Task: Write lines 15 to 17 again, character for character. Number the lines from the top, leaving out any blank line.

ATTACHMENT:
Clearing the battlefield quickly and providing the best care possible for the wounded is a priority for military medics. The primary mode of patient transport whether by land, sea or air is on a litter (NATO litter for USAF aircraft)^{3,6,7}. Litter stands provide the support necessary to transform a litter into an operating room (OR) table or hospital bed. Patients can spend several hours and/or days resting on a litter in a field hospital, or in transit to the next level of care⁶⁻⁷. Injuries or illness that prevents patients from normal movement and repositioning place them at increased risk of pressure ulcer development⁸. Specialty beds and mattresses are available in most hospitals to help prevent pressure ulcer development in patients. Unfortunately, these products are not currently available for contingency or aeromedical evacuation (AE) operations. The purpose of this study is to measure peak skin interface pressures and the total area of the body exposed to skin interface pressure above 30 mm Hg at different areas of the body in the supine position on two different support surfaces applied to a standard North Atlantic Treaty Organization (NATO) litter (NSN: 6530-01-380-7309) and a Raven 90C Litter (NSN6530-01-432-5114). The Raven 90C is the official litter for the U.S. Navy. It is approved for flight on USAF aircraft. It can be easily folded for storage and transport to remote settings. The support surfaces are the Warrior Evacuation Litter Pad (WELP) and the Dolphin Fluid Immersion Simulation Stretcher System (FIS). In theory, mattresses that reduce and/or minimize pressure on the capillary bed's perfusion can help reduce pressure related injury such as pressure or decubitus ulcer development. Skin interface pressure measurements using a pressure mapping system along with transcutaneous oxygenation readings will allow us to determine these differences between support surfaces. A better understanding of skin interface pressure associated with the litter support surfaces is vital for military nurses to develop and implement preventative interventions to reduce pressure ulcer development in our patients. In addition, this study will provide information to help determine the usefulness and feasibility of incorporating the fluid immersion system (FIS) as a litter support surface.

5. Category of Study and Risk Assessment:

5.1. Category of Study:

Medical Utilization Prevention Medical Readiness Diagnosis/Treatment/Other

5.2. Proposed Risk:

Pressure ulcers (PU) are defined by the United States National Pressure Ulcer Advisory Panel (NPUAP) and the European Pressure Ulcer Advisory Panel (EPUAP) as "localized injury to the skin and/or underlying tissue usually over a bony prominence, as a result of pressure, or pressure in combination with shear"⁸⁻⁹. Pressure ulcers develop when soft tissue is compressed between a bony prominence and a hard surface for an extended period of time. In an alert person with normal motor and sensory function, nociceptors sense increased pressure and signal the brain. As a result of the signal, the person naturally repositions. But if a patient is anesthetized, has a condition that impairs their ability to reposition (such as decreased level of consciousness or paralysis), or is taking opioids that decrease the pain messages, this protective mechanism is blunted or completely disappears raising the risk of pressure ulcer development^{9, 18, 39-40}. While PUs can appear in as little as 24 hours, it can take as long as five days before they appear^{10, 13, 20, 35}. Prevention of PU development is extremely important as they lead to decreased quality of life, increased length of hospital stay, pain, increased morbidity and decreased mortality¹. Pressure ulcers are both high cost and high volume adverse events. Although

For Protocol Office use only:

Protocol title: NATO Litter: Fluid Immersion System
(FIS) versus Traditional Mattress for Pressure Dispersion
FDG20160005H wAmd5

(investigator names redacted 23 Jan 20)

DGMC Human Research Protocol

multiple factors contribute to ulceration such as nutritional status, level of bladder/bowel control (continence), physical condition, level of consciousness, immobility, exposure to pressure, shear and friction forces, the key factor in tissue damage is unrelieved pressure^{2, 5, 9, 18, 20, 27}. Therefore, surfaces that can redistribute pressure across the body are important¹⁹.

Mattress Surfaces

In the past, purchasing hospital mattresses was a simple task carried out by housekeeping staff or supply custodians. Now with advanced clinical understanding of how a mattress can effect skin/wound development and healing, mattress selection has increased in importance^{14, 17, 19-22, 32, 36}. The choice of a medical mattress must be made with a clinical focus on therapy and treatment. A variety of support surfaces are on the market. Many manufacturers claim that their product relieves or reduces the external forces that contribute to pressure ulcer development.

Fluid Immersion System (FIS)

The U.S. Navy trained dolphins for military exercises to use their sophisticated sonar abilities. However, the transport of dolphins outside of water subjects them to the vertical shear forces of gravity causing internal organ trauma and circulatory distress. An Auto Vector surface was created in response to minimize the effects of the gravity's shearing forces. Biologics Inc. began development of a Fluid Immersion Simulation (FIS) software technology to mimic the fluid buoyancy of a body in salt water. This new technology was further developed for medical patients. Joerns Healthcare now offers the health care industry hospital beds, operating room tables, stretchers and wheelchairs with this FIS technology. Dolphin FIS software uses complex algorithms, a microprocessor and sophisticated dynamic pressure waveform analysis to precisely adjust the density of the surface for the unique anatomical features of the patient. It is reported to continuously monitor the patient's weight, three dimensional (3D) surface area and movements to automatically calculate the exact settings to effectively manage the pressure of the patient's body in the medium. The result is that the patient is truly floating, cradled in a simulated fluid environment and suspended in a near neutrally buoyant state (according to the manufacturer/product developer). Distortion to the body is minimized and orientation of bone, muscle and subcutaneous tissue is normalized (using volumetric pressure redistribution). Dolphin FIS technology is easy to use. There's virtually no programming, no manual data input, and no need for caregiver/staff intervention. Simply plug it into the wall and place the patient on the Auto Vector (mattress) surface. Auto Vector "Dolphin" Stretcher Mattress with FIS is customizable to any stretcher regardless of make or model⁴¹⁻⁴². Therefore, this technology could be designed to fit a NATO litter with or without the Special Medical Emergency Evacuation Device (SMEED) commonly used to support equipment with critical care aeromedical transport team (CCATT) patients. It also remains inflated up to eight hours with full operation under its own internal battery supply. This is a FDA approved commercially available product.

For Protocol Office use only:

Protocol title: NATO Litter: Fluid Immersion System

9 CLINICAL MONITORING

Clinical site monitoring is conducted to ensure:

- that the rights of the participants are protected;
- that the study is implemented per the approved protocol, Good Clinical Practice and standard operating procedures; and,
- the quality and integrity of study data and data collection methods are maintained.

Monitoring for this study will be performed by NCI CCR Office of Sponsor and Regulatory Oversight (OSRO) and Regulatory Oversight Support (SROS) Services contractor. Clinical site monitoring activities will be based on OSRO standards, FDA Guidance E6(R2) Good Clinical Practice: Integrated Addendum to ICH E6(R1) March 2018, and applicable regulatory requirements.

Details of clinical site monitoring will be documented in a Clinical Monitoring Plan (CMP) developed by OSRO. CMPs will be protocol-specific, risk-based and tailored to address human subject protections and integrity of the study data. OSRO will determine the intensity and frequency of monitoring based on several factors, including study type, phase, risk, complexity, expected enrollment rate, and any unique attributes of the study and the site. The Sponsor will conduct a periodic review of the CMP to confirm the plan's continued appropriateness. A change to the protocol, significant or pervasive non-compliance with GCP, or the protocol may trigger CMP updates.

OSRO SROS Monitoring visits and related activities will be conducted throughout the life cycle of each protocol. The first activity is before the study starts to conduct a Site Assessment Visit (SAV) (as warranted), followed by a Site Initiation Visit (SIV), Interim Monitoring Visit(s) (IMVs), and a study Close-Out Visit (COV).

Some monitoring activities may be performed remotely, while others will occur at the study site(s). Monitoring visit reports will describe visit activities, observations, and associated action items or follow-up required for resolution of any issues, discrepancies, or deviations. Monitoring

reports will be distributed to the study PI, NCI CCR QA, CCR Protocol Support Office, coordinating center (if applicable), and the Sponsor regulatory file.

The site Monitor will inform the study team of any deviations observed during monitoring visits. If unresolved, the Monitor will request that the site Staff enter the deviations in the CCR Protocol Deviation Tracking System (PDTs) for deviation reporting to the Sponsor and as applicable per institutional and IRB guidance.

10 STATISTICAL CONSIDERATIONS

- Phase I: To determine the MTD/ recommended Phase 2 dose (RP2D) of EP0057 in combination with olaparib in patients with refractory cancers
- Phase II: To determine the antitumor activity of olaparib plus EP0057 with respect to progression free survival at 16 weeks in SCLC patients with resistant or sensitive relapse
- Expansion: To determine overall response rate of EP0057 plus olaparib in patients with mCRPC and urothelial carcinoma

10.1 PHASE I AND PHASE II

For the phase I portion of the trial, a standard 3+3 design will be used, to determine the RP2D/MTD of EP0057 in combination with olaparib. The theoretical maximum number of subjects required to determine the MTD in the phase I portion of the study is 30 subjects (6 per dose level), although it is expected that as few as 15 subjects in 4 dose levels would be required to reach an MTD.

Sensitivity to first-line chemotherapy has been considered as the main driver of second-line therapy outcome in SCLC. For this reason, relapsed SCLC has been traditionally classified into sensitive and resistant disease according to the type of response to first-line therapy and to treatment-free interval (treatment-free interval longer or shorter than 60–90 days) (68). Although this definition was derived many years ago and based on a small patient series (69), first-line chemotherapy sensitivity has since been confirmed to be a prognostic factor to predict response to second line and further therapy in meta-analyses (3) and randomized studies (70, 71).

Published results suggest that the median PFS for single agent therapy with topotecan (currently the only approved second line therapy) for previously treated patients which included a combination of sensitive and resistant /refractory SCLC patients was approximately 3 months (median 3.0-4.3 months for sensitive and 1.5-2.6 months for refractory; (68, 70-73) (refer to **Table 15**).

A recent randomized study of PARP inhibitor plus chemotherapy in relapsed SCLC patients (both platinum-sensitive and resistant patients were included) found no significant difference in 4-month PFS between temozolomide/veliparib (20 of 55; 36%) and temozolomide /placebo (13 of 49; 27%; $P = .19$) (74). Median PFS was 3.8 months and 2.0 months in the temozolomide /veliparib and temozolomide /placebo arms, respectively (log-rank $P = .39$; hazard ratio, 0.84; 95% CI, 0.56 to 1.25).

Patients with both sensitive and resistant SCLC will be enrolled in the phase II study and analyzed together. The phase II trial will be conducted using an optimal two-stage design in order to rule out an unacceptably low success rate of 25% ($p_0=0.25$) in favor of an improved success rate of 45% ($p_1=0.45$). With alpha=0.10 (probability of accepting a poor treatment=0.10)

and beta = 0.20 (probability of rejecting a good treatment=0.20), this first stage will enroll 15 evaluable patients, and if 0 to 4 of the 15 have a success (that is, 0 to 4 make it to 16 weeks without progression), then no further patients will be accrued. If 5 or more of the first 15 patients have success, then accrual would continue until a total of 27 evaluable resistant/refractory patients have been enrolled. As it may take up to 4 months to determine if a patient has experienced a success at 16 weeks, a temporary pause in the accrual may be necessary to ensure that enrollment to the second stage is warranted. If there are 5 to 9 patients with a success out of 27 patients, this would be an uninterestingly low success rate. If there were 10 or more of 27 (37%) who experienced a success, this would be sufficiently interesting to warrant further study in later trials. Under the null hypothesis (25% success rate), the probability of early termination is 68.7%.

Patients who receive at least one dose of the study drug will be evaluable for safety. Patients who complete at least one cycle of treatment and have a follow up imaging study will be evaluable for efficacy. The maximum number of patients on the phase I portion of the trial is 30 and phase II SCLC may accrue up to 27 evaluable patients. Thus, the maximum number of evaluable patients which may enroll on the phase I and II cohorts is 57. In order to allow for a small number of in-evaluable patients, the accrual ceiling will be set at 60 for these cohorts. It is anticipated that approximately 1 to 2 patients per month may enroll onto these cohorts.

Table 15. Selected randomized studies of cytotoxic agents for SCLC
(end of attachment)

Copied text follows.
In the past, purchasing hospital mattresses was a simple task carried out by housekeeping staff or supply custodians. Now with advanced clinical understanding of how a mattress can effect skin/wound development and healing, mattress selection has increased in importance^{14, 17, 19-22, 32, 36}. The choice of a medical mattress must be made with a clinical focus on therapy and treatment. A variety of support surfaces are on the market. Many manufacturers claim that their product relieves or reduces the external forces that contribute to pressure ulcer development.

Fluid Immersion System (FIS)

The U.S. Navy trained dolphins for military exercises to use their sophisticated sonar abilities. However, the transport of dolphins outside of water subjects them to the vertical shear forces of gravity causing internal organ trauma and circulatory distress. An Auto Vector surface was created in response to minimize the effects of the gravity's shearing forces. Biologics Inc. began development of a Fluid Immersion Simulation (FIS) software technology to mimic the fluid buoyancy of a body in salt water. This new technology was further developed for medical patients. Joerns Healthcare now offers the health care industry hospital beds, operating room tables, stretchers and wheelchairs with this FIS technology. Dolphin FIS software uses complex algorithms, a microprocessor and sophisticated dynamic pressure waveform analysis to precisely adjust the density of the surface for the unique anatomical features of the patient. It is reported to continuously monitor the patient's weight, three dimensional (3D) surface area and movements to automatically calculate the exact settings to effectively manage the pressure of the patient's body in the medium. The result is that the patient is truly floating, cradled in a simulated fluid environment and suspended in a near neutrally buoyant state (according to the manufacturer/product developer). Distortion to the body is minimized and orientation of bone, muscle and subcutaneous tissue is normalized (using volumetric pressure redistribution). Dolphin FIS technology is easy to use. There's virtually no programming, no manual data input, and no need for caregiver/staff intervention. Simply plug it into the wall and place the patient on the Auto Vector (mattress) surface. Auto Vector "Dolphin" Stretcher Mattress with FIS is customizable to any stretcher regardless of make or model⁴¹⁻⁴². Therefore, this technology could be designed to fit a NATO litter with or without the Special Medical Emergency Evacuation Device (SMEED) commonly used to support equipment with critical care aeromedical transport team (CCATT) patients. It also remains inflated up to eight hours with full operation under its own internal battery supply. This is a FDA approved commercially available product.